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Water resource policy

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[[Water resource management]] is the ''implementation'' of policy and is usually carried out over different, more subdivided political, spatial, and geographical domains than policy. It includes policy for "regions, catchments, shared or transboundary water resources, and inter-basin transfers,Policy is a cause of management practices, but best management practices are identified, evaluated, modified and disseminated by policy making bodies"<ref>http://www.gwptoolbox.org/index.php?option=com_tool&id=1</ref>. These policy issues may be subdivided by various means, but broadly concern either the identification, annexation, procurement, maintenance, protection, preservation, expansion of water supply and protection of its quantitative degradation through evaporative loss, water main breakage, waste or constraining qualitative degradation through direct pollution. "Supply isn't just about water production, it is also about distribution infrastructure" <ref> TakaDu p. 9 </ref> Technical issues of the world's aging water infrastructure also includes origination and dissemination of best practices to deal with metering, control systems, and pressure management.Much of policy discussion involves management of competing interests in supply and polluting uses by and between different user classes, with some commentators projecting resource wars as demand exceeds supply throughout most of the globe. <ref> Halcrow p. 27 & etc</ref> User classes of interest to policy making institutions and policy advocates include domestic, industrial, mining and agricultural facilities.<ref>http://www.ecolex.org/ecolex/ledge/view/RecordDetails;document_Law%20on%20Water%20Resources%20Development%20(Law%20No.%2011%20of%201974)..html?DIDPFDSIjsessionid=7DA28E1500FB24F295BD6F41E7070924?id=LEX-FAOC001336&index=documents</ref>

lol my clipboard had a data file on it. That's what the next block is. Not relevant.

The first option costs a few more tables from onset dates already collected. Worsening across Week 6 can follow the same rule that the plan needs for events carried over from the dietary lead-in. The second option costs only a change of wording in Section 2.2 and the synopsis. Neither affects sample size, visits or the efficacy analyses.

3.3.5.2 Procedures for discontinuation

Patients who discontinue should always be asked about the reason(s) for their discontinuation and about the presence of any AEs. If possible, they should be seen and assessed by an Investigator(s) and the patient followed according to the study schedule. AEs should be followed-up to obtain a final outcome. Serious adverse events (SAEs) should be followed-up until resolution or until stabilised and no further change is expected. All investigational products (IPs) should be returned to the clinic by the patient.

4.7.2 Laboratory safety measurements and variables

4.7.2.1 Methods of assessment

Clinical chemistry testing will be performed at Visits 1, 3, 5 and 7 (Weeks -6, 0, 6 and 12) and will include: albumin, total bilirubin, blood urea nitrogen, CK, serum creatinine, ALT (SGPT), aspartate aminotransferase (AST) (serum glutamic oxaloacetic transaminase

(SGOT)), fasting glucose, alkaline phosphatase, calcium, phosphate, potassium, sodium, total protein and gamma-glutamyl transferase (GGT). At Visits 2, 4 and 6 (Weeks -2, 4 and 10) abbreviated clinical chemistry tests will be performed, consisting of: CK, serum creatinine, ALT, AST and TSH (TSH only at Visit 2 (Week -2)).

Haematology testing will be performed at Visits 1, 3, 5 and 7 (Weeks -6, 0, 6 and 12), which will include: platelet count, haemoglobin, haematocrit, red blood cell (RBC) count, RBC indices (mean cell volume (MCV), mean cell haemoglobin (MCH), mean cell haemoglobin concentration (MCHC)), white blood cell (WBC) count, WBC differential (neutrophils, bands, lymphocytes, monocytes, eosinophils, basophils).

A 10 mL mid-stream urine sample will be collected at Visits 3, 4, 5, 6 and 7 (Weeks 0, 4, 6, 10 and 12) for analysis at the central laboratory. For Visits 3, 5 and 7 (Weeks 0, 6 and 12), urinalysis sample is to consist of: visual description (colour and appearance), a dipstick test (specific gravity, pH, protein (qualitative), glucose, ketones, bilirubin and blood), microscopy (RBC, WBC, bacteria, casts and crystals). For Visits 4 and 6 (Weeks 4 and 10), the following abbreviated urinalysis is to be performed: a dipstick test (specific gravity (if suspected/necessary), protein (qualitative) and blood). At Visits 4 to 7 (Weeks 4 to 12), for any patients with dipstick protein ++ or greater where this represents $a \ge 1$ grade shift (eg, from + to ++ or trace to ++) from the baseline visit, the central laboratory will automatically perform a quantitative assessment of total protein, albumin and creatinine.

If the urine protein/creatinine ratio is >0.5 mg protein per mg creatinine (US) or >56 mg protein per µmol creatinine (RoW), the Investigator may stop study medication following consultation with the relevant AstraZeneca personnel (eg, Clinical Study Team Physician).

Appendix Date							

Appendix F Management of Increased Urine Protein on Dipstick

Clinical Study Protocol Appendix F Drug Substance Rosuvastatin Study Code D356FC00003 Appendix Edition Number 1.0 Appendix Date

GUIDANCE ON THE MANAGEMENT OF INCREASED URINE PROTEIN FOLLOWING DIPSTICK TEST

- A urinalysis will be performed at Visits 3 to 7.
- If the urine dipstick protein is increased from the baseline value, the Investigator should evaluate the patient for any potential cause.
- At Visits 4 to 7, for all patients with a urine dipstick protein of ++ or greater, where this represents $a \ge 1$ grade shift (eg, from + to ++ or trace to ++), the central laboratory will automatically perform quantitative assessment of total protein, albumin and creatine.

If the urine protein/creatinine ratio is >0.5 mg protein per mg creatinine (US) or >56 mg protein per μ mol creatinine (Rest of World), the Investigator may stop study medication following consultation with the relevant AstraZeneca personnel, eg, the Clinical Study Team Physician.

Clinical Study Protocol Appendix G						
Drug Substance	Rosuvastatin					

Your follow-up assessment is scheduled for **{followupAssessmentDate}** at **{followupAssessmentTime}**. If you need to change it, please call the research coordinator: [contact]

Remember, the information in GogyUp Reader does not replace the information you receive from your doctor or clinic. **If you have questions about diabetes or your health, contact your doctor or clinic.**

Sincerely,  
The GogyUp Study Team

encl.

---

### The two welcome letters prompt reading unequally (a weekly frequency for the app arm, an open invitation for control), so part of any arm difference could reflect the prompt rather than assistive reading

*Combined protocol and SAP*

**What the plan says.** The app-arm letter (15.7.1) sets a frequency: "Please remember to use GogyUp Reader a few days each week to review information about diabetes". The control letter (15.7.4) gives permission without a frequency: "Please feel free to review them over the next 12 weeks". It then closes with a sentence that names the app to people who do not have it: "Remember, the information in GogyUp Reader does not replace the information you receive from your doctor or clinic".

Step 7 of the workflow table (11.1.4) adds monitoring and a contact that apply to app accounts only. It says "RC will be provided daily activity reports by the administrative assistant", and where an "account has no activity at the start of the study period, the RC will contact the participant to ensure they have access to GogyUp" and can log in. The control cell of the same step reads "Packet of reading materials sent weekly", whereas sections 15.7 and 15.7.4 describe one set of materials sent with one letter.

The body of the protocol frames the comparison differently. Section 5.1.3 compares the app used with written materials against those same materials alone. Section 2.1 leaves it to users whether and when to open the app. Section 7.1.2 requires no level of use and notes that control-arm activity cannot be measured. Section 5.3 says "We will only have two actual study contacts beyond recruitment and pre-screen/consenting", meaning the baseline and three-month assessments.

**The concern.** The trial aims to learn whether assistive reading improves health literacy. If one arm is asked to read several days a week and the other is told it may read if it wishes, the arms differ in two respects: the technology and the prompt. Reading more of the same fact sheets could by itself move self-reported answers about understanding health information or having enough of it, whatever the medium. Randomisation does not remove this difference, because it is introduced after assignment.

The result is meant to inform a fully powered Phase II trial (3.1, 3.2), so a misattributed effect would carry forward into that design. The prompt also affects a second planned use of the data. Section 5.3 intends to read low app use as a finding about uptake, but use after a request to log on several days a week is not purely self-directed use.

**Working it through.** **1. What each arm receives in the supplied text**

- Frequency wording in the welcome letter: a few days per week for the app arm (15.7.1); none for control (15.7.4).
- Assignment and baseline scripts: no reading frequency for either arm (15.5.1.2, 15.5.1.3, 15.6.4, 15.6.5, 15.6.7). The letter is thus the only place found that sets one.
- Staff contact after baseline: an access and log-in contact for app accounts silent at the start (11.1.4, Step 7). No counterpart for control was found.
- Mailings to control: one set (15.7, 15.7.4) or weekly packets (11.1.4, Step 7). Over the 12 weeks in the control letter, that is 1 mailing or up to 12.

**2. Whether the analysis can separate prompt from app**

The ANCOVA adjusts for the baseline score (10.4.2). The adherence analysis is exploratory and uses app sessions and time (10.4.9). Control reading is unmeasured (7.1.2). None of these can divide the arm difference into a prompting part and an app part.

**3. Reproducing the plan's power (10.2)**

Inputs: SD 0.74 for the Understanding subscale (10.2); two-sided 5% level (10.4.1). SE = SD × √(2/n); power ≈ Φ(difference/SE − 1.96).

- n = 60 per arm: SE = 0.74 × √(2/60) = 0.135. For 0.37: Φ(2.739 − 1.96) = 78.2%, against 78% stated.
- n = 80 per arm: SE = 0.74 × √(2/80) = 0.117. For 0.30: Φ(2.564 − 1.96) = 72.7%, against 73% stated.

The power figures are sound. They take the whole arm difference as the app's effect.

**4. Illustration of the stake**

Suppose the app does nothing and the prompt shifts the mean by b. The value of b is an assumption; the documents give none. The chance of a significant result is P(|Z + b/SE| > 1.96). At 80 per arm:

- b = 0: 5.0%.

==Increasing interest in analysis of policy systems==
Water resource policy issues are receiving increasing attention. <ref> name= Halcrow http://www.futurewecreate.com/includes/0614Global%20Water%20Security%20PSC%2019%20Oct%20rev1.pdf</ref>It is widely believed that water policy is entering a period of more or less permanent crisis,<ref>http://www.gwp.org/Global/The%20Challenge/Resource%20material/IWRM%20at%20a%20glance.pdf</ref> at least in some regions, and the chilling spectre of worldwide crisis at some point in the future.<ref>http://www.voanews.com/english/news/usa/arts/Fight-for-Water-Hits-Crisis-Levels-Worldwide-118423974.html</ref>Given the complexity of international law, national sovereignty and forecasted water shortages, attention is increasingly focused on various approaches to this complex subject matter.<ref>http://www.cabdirect.org/abstracts/20023193561.html</ref> Organizations such as the Global Water Policy Project have sprung up to promote awareness and prod government and NGO's into heightened awareness of the problems.<ref>http://www.globalwaterpolicy.org</ref>
Various jurisdictions at all levels from international down to small water districts regulate water resources to protect drinkability and agricultural uses from water pollution. Advanced industrial countries typically develope stringent rules which are disseminated worldwide through aid agencies and international agencies such as various departments of the United Nations. Within the developed nations, some localities have more highly developed water regulatory policy analysis, making and implementation bodies in place, due either to general social and ideological concerns or familiarity with specific, often problematic water quality problems.
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